Little Fish Review: An emotionally powerful trip into love and memory loss
The latest from IFC Films and director Chad Hartigan, Little Fish, deals with grief and memory loss through a harrowing love story placed in the center of a global viral outbreak.
Just from that quick opening, it’s easy to guess that Little Fish hits on some incredibly relevant feels. However, instead of COVID-19, the film’s main viral outbreak, called NIA, is one that makes people lose their memory. Sometimes in bits and pieces and other times people can forget who they are in an instance. It’s sort of like if Alzheimer’s could be spread to everyone – which is just horrifying to think about. In a similar vein to Spontaneous, the film doesn’t delve too deep into the virus’ lore – like how it spreads or how it generally affects the brain in a way that causes people to lose their memory. There’s not even a time where we really see how all of this started and we only get a couple loose mentions about how things have changed in terms of government involvement a few times. However, Little Fish really isn’t about the virus and rather focuses on how it’s affected people and especially the relationship between married couple Emma (Olivia Cooke) and Jude (Jack O’Connell).
Before the virus even affects Emma and Jude, Hartigan wrecks your heart with how he depicts this world that’s slowly losing its memory. It’s always seeing the things you do everyday or that seem like common knowledge be so heavily impacted that rocks you the most. One second things like knowing how to drive, remembering someone’s name, or remembering which house you live in are just common knowledge and the next, they’re totally wiped leaving you completely lost. Hartigan displays that horrifying vision in an incredibly engrossing way that really eats at you.
There’re car accidents that occur because people suddenly forget everything in the middle of driving, people just lost in the street aimlessly walking with no memory of anything, and people that are just straight up missing and are put on a government missing person list that’s just growing by the day. It’s even more disheartening to see how Emma has to put down more and more dogs each day at her job since more owners forget to close their gates and messages scribbled on city walls for people wishing their lost loved ones would come home. Hartigan keeps things relatively bleak and creates a world that’s literally deteriorating as people begin to lose themselves. Even the news of a possible cure just creates more chaos as people go to dire and desperate lengths to get the procedure. It’s a compelling depiction of a viral outbreak that really rocks you to your core and has a deep personal impact.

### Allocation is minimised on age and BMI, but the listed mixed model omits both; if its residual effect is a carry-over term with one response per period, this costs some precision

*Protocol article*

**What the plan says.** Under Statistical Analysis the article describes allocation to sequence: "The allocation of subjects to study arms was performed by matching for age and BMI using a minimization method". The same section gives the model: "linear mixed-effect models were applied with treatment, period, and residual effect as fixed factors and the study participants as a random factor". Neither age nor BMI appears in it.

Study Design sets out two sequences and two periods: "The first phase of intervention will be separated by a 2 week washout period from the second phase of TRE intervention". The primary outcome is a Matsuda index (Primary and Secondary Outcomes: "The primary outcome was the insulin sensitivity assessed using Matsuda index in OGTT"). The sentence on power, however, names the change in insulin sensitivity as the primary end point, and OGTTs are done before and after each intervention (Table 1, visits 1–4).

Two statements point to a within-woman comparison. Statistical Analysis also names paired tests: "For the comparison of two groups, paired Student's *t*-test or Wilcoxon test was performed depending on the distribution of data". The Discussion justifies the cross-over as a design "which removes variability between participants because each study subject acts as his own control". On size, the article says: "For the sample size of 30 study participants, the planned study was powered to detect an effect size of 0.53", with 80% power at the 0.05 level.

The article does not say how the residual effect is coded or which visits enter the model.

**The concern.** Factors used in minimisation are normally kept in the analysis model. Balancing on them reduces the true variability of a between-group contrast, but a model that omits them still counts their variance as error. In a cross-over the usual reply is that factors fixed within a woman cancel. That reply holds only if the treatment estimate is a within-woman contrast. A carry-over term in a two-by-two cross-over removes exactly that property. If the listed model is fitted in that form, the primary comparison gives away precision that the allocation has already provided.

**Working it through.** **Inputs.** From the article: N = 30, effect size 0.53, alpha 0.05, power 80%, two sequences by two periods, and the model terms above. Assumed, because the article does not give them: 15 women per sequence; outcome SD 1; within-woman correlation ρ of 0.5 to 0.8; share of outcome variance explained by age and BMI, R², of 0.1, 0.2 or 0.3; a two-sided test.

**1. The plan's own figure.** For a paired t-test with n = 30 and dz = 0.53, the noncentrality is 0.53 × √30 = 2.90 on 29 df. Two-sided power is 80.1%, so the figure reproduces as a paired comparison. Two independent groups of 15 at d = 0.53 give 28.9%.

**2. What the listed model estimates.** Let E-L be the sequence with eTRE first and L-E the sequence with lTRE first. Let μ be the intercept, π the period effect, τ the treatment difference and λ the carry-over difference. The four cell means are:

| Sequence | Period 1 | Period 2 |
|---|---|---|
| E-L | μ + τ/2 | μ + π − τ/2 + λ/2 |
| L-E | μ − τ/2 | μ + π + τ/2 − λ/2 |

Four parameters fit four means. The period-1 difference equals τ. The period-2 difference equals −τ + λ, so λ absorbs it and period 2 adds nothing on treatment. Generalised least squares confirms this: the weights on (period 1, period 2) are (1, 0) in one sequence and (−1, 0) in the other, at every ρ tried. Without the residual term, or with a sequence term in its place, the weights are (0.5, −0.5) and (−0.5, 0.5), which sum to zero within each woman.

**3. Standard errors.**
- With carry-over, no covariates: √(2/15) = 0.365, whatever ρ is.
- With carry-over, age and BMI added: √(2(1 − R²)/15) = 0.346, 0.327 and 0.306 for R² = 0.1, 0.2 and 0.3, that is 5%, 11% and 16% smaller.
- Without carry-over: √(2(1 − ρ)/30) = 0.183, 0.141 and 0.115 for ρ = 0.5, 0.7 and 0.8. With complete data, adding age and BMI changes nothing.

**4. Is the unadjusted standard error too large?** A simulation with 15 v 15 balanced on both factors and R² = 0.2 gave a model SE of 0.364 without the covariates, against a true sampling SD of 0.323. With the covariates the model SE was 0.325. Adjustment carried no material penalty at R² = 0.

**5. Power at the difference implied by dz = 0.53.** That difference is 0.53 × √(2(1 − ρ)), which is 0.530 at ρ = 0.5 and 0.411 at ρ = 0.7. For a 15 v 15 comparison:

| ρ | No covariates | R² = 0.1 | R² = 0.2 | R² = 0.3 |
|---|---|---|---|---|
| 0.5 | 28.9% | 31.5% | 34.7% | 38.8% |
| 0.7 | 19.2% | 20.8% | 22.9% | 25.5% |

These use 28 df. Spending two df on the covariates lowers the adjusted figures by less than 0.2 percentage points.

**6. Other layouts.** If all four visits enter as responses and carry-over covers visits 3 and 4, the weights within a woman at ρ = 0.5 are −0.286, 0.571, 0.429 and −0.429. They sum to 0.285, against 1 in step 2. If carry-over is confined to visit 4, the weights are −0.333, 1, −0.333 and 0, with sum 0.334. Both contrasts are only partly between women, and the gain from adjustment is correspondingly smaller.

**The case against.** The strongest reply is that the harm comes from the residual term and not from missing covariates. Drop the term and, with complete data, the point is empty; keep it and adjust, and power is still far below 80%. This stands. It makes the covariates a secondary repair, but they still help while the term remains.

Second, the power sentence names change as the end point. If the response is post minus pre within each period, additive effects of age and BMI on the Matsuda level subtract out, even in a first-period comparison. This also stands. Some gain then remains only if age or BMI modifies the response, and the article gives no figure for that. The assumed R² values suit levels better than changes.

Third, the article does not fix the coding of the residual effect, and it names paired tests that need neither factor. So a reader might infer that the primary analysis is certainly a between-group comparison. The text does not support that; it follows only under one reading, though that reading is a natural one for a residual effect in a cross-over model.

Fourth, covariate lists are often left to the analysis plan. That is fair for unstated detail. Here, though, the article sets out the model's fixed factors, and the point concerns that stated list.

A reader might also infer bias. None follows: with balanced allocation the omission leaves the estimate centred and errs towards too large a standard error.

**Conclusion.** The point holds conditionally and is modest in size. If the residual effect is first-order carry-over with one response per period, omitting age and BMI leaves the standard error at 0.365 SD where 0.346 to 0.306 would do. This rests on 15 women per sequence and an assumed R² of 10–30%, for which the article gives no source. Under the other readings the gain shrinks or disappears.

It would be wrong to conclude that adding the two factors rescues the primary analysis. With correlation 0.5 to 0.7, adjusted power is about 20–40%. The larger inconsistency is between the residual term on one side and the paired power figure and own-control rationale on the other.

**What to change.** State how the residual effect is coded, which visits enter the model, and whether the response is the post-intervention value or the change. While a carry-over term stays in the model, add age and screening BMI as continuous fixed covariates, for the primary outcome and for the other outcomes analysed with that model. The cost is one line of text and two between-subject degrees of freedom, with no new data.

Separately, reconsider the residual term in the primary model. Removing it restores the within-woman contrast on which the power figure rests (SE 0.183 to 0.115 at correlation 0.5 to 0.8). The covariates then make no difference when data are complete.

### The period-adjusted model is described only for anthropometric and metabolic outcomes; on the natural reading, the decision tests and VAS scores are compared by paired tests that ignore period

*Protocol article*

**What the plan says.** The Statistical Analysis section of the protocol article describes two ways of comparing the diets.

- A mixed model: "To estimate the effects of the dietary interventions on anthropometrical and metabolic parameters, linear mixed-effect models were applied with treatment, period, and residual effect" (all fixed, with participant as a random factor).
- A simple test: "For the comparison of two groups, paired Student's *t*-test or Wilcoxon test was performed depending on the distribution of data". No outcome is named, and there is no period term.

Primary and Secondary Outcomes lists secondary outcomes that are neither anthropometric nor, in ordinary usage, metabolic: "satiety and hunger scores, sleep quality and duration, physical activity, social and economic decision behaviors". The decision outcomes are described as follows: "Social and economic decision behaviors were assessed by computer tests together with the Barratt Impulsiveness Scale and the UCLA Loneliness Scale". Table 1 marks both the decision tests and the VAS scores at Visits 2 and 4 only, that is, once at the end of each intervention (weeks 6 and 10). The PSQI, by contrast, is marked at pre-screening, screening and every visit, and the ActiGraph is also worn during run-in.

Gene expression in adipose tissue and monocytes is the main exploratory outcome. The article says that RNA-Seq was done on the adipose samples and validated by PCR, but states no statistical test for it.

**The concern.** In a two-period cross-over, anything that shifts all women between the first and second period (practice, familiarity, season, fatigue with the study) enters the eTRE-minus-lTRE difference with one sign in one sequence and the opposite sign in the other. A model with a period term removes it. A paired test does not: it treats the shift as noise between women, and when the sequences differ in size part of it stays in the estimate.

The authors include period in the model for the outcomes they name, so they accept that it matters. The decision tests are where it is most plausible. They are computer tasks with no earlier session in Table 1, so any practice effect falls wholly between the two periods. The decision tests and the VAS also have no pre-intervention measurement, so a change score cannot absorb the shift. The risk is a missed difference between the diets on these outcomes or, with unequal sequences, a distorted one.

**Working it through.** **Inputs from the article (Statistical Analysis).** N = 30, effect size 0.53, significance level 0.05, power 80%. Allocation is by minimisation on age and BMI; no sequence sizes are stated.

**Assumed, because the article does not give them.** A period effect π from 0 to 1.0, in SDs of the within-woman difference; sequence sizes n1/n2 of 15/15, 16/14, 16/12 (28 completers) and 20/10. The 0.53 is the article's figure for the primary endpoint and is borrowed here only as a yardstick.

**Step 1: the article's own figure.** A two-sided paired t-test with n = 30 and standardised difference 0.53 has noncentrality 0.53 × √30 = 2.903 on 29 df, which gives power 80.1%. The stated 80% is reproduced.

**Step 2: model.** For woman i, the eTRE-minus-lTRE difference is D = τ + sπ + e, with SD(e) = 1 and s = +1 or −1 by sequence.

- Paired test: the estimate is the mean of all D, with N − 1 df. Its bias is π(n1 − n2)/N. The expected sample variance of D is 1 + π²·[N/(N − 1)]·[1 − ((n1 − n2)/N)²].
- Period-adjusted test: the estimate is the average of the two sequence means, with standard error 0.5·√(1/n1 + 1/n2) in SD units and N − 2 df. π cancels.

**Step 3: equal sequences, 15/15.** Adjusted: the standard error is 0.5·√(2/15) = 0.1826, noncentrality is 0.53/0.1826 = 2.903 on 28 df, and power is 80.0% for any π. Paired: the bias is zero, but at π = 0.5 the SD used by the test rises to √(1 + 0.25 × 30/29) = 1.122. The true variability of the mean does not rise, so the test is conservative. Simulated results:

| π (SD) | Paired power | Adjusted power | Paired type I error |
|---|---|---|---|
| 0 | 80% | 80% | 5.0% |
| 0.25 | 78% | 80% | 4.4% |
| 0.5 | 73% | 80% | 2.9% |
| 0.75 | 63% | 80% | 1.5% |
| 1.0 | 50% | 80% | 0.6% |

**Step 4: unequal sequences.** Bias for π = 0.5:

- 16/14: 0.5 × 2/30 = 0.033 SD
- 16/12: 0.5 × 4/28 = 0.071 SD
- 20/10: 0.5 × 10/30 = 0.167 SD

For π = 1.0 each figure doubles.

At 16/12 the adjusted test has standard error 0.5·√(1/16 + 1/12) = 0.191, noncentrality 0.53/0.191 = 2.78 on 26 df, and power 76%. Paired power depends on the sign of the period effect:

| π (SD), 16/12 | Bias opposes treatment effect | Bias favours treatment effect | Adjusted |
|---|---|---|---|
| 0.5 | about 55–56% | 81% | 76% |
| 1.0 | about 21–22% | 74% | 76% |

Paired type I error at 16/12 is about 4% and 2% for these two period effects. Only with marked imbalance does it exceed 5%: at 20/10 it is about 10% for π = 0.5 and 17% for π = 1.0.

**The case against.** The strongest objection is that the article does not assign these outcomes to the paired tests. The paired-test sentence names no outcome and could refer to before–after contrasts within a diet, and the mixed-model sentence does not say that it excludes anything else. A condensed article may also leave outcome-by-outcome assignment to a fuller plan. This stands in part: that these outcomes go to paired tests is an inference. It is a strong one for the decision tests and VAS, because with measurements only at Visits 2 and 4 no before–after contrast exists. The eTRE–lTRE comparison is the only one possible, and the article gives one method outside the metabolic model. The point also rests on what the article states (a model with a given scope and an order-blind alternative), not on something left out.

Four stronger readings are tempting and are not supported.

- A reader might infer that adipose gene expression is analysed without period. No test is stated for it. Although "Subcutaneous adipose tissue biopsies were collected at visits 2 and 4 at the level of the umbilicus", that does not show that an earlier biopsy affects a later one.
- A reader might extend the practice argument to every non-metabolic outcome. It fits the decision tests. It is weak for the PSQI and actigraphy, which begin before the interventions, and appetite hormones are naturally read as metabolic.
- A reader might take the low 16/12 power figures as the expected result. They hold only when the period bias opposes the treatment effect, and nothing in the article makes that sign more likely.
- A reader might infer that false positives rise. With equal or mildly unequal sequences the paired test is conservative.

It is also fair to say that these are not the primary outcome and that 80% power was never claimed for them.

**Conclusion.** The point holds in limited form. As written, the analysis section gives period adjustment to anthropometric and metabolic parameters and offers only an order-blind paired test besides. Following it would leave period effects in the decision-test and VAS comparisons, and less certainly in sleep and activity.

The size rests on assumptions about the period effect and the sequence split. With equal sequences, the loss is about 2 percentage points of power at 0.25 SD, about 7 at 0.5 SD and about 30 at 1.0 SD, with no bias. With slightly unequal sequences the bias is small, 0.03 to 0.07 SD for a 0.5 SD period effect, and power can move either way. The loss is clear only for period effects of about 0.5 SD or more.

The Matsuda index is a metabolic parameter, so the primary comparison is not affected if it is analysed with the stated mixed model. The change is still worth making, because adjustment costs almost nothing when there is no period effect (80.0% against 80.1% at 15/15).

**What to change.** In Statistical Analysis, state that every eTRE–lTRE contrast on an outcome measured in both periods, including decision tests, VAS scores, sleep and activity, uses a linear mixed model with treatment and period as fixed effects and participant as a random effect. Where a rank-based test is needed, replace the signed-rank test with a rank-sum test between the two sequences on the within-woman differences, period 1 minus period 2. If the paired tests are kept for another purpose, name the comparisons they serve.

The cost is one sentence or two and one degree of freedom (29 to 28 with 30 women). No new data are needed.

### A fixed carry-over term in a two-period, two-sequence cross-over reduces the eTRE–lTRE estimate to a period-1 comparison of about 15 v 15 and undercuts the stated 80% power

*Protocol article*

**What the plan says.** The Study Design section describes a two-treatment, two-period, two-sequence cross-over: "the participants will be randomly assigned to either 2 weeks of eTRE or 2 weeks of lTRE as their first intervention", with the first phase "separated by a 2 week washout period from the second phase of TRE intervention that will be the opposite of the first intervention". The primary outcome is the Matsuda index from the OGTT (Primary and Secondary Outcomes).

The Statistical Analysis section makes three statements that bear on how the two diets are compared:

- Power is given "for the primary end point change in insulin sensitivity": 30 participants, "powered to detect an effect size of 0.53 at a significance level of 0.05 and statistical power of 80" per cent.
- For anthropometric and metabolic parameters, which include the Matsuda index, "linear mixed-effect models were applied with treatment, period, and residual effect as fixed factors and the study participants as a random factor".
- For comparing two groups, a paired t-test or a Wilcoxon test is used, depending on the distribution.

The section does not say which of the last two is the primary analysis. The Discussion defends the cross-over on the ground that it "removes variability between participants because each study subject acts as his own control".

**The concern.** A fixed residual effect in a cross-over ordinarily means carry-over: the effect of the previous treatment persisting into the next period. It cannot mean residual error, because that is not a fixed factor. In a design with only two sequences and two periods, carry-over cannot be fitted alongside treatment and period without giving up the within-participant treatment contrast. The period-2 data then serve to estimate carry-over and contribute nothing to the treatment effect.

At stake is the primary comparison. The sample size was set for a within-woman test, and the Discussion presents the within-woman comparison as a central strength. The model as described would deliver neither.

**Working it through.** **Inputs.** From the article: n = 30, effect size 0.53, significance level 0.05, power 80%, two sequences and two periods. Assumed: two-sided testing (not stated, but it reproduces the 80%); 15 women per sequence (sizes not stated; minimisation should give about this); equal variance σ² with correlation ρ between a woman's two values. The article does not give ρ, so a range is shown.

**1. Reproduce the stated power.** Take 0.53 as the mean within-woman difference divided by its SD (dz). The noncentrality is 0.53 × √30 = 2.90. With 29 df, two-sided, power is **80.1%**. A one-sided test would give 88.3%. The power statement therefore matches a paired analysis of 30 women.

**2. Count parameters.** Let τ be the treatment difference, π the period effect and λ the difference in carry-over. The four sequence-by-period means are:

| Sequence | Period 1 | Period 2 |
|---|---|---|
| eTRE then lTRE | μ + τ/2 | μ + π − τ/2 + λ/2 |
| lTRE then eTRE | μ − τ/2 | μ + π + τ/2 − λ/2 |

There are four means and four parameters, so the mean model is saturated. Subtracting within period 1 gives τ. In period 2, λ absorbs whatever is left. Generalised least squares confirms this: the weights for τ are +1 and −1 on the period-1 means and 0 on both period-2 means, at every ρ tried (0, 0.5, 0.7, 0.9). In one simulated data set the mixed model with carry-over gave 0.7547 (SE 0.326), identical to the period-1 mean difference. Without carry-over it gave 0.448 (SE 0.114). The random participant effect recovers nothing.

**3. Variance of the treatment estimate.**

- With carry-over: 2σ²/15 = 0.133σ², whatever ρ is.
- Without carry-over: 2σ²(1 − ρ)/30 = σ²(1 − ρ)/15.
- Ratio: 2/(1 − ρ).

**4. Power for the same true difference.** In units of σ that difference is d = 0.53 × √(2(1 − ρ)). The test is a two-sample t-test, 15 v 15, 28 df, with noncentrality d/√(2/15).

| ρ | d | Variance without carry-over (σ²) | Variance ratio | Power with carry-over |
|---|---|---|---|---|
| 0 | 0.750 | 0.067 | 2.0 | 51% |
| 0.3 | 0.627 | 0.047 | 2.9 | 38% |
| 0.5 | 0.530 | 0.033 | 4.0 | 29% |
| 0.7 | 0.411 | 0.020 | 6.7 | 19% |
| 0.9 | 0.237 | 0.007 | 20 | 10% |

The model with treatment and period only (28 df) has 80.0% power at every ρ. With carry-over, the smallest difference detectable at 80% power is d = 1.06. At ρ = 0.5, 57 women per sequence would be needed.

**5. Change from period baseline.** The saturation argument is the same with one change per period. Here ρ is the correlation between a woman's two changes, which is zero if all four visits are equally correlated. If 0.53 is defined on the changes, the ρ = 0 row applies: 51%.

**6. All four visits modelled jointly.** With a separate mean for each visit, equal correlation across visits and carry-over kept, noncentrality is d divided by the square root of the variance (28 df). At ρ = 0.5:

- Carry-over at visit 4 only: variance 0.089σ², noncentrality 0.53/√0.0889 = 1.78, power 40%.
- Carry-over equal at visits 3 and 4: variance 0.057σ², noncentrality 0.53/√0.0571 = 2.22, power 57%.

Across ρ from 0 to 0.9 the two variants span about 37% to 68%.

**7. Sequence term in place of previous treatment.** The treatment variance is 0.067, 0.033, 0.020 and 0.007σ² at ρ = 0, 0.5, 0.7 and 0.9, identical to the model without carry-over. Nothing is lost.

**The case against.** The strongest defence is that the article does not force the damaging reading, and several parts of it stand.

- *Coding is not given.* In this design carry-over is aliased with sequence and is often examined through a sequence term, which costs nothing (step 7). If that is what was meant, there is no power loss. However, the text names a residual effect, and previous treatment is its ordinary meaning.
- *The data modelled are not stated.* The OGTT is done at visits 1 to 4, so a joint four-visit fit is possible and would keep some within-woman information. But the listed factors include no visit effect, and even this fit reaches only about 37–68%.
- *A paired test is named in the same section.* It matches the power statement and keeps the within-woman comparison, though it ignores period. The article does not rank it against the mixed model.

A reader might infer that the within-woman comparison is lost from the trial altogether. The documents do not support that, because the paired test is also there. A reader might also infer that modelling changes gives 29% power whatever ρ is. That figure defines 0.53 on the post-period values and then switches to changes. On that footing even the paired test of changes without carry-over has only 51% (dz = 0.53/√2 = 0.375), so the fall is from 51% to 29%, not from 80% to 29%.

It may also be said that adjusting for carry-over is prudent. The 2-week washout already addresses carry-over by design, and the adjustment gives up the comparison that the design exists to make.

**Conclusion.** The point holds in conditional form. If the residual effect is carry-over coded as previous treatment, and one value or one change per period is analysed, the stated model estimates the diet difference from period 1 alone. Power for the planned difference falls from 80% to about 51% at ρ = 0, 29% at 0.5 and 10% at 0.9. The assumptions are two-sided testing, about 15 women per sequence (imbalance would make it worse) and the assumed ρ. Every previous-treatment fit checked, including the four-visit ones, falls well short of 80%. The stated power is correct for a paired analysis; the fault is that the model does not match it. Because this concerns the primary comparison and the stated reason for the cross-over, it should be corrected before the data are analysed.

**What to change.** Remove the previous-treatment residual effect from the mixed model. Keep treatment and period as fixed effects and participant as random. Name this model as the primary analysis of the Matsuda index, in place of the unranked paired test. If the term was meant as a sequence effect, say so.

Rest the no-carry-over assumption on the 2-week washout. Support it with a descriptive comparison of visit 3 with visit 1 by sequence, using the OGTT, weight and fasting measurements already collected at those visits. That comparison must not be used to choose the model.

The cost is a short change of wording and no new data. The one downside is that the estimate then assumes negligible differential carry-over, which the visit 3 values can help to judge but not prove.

However, there’s one sort of hopeful element in the world that Hartigan and writer Mattson Tomlin have created based on the short story of the same name by Aja Gabel – the relationship between Emma and Jude. There’s such a genuine sweetness to their relationship that signifies how much they care for one another and the chemistry between Cooke and O’Connell is the peak of the heartwarming romance. Through some great flashback we get some really touching moments of their relationship that show how light-hearted and down to Earth they can be, and it creates this emotional connection that has you hooked right from the start. All of this is what makes Jude eventually becoming afflicted with the virus early on in the film so damaging, but impactful in a surprisingly positive way.
Emma and Jude’s relationship be affected by this virus is one of the toughest things to watch as the grief that consumes them really hits you. There’s a sequence where Emma asks Jude to remember certain events in their life together that’s both touching and deeply sad with the visuals Hartigan uses to show how Jude’s memory is fading and it’s easily one of the big emotional blows this movie dishes out. Even with the film having a mostly bleak feel to it that feels right given the situation, the emotional highs it offers through Emma and Jude’s romance give the film a hopefully romantic feeling of warmth. The way they fight for the memory of the relationship alive is genuinely endearing and the flashbacks remind you why you’re right behind them in wanting their love not to get lost in Jude’s fading memory. Even amongst the grief felt between Emma feeling like her whole life is fading from her as her mother also succumbs to the virus and Jude slowly losing his memory, there’s deep love for one another always manages to bleed through. It’s easily the greatest emotional strength this film brings, and it’s immensely elevated by the performances of Cooke and O’Connell as well as the unbelievably amazing score from Keegan DeWitt. There’s also an incredible moment of professing from Jude as well as the film’s ending that embody the film’s message of feelings not being lost with the memories that really sticks with you and leaves a deep impact.
Little Fish is a big burst of emotion with a powerful romance story built within deteriorating world that completely rocks you to your core. Cooke and O’Connell, two woefully under-recognized talents, have never been better and Hartigan creates an emotionally impactful look at grief and love in a world not too different from where we are now. It’s the first absolute must-see of 2021.
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